Walking Gets Risky For Teens

The report, called Walking Safely, was issued by nonprofit organization Safe Kids Worldwide. It looks at 15-year trends for child pedestrian injuries. Kate Carr is President and CEO of Safe Kids and says the report shows good news and bad news.

"The good news is that overall the child pedestrian death rate and injury rate is down, by 53 percent for deaths and 44 percent for injuries. However, as we look deeper at the numbers, we discovered that kids who are between 16 and 19 are at a greater risk. The injury rate for teenagers has gone up."

The rate of accidents among teens increased 25 percent over the last five years. The most risk used to be associated with children between five and nine years old. But Carr says cell phone use by drivers, and also by teens may be the cause of that spike in pedestrian injuries to older kids.

"Parents, don't stop talking to your kids about walking safely when you think they're old enough to be out there on their own. Remind your teenagers, if you have to text, just stop. Stop for the few seconds that it's going to take you to send that text message. And if you're walking with your headphones, take your headphones out when you're crossing the street."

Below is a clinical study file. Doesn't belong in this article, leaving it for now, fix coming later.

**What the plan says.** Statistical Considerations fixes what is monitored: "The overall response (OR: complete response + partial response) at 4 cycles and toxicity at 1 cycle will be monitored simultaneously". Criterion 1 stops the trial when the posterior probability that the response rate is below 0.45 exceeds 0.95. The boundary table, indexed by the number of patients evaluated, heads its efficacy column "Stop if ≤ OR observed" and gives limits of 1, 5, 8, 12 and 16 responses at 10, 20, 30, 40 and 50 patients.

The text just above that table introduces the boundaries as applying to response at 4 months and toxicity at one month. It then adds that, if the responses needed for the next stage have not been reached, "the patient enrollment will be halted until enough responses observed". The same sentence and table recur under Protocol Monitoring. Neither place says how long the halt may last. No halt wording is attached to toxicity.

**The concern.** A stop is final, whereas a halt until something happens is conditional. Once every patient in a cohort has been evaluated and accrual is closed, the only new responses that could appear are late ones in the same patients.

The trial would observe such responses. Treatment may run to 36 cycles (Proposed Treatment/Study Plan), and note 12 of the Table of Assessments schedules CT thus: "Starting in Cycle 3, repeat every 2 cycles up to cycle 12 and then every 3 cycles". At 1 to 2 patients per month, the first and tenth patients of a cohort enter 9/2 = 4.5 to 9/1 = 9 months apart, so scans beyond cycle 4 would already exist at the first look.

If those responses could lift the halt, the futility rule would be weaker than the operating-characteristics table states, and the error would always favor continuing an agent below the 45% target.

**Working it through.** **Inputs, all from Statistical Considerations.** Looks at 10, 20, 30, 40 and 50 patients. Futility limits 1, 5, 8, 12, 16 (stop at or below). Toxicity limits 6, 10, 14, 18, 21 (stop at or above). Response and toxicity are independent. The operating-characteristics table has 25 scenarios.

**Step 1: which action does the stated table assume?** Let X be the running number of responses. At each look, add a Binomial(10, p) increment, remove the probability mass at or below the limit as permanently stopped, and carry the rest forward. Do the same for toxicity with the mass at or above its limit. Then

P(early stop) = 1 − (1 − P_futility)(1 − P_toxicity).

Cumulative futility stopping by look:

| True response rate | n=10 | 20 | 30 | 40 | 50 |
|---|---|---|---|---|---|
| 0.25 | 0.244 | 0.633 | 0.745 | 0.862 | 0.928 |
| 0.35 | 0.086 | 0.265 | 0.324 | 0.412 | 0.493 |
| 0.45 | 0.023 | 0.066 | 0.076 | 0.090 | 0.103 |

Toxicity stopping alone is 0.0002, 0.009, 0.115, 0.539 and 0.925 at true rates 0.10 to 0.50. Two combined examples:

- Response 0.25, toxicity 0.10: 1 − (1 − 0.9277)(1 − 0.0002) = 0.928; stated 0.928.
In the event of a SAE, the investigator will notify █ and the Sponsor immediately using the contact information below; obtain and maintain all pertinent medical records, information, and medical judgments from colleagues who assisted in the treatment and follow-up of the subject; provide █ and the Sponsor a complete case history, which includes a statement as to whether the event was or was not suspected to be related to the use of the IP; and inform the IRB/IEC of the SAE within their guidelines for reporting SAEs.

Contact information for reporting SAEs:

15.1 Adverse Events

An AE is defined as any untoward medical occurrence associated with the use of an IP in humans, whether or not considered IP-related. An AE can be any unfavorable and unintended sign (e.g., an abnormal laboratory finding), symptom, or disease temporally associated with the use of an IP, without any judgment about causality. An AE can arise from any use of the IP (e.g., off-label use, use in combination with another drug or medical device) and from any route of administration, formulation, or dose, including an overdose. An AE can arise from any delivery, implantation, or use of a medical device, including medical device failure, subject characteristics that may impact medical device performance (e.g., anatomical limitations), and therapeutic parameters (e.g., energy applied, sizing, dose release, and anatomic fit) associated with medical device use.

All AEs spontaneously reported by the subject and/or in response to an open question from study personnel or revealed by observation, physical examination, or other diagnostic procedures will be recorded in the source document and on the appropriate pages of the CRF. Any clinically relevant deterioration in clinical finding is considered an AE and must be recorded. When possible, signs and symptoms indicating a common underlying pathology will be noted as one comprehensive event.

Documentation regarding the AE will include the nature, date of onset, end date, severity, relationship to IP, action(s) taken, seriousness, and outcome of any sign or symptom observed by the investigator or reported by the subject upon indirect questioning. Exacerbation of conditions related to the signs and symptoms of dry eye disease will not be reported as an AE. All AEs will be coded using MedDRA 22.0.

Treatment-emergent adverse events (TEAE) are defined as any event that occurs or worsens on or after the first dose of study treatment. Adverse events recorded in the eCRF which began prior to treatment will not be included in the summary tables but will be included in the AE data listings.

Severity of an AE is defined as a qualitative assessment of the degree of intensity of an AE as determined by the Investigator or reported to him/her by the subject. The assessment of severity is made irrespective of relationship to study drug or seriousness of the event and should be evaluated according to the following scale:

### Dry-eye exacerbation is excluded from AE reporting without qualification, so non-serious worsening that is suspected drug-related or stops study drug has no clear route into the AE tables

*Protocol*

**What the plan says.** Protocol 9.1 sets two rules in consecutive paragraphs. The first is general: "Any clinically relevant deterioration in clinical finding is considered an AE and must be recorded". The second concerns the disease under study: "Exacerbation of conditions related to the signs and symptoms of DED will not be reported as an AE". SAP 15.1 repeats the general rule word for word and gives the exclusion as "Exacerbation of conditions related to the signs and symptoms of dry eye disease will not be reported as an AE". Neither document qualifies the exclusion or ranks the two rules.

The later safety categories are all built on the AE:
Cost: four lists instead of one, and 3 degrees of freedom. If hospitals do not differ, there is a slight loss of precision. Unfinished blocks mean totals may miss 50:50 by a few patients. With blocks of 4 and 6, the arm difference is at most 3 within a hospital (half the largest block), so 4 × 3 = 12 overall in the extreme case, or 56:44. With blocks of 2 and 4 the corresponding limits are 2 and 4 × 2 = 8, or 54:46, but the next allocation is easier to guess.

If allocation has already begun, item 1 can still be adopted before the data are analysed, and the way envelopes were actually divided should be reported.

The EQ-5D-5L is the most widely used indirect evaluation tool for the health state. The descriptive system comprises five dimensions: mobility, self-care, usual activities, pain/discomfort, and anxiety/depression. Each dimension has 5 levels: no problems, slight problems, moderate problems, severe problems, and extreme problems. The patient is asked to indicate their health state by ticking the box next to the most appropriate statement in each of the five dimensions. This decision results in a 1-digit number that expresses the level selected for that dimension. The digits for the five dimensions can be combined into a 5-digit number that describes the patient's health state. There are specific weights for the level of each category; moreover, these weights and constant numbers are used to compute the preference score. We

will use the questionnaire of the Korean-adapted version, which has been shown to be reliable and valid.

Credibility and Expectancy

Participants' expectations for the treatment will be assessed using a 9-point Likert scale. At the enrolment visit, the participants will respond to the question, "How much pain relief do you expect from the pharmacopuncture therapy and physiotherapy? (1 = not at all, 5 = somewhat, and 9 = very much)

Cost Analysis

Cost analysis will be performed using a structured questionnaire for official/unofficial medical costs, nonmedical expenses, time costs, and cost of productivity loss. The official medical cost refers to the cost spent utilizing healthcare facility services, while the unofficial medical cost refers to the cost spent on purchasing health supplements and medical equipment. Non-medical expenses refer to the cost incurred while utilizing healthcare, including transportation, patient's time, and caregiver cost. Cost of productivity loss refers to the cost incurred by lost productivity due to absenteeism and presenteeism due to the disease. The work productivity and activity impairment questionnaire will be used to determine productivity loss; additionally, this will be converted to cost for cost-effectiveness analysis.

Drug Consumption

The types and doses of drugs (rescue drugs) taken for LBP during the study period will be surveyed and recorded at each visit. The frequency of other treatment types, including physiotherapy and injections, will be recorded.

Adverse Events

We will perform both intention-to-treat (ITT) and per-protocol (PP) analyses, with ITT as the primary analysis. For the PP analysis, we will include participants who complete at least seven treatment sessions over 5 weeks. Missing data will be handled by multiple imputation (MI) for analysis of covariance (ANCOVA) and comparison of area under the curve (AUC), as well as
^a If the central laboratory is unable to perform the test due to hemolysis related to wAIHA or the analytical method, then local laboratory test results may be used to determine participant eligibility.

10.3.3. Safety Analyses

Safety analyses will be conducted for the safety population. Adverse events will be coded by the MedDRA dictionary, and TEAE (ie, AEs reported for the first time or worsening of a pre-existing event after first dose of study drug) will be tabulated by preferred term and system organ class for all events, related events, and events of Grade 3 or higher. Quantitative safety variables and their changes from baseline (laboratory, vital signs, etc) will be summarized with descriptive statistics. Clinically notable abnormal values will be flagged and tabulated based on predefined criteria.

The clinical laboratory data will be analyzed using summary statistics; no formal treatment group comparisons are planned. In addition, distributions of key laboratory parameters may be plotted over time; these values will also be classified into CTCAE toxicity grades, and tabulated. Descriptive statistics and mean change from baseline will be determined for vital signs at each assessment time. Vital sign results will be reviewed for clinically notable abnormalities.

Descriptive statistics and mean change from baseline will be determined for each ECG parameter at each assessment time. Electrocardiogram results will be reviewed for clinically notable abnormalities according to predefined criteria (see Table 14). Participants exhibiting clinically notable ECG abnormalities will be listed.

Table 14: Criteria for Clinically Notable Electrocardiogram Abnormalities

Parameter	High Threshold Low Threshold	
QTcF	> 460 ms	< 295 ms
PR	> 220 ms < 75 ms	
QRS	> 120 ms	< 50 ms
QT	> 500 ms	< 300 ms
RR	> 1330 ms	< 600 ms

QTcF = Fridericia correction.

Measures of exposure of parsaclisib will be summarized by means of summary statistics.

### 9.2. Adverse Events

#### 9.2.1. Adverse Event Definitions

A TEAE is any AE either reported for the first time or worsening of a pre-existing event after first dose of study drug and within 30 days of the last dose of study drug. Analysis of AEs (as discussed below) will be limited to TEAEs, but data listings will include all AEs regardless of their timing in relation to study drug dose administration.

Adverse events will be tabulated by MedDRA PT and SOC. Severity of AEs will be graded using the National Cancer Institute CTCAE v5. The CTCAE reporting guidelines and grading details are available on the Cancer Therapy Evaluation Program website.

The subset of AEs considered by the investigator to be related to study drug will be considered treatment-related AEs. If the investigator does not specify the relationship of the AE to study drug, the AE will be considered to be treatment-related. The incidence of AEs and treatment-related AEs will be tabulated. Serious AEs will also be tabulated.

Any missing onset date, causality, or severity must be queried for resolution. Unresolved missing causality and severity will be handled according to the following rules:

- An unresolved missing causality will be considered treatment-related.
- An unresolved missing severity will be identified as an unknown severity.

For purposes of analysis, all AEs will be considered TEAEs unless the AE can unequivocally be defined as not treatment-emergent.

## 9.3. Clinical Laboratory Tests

Here in Houston from 2009 to 2011, officers reported 2,660 pedestrian crashes. Eight percent of those involved teens.

Not surprisingly, September is the worst month for child pedestrian crashes. Summer vacation is over, kids are back in school and more people are on the roads.

"We know that there are more kids hit in the month of September than any other month of the year. And those injuries occur in greater numbers in the late afternoon, between three and six p.m. — twice as many kids are hit than at any other time of the day."

The report shows that while walking is generally safer for kids than it was 15 years ago, there are still 61 children who get hit by cars every day in this country.

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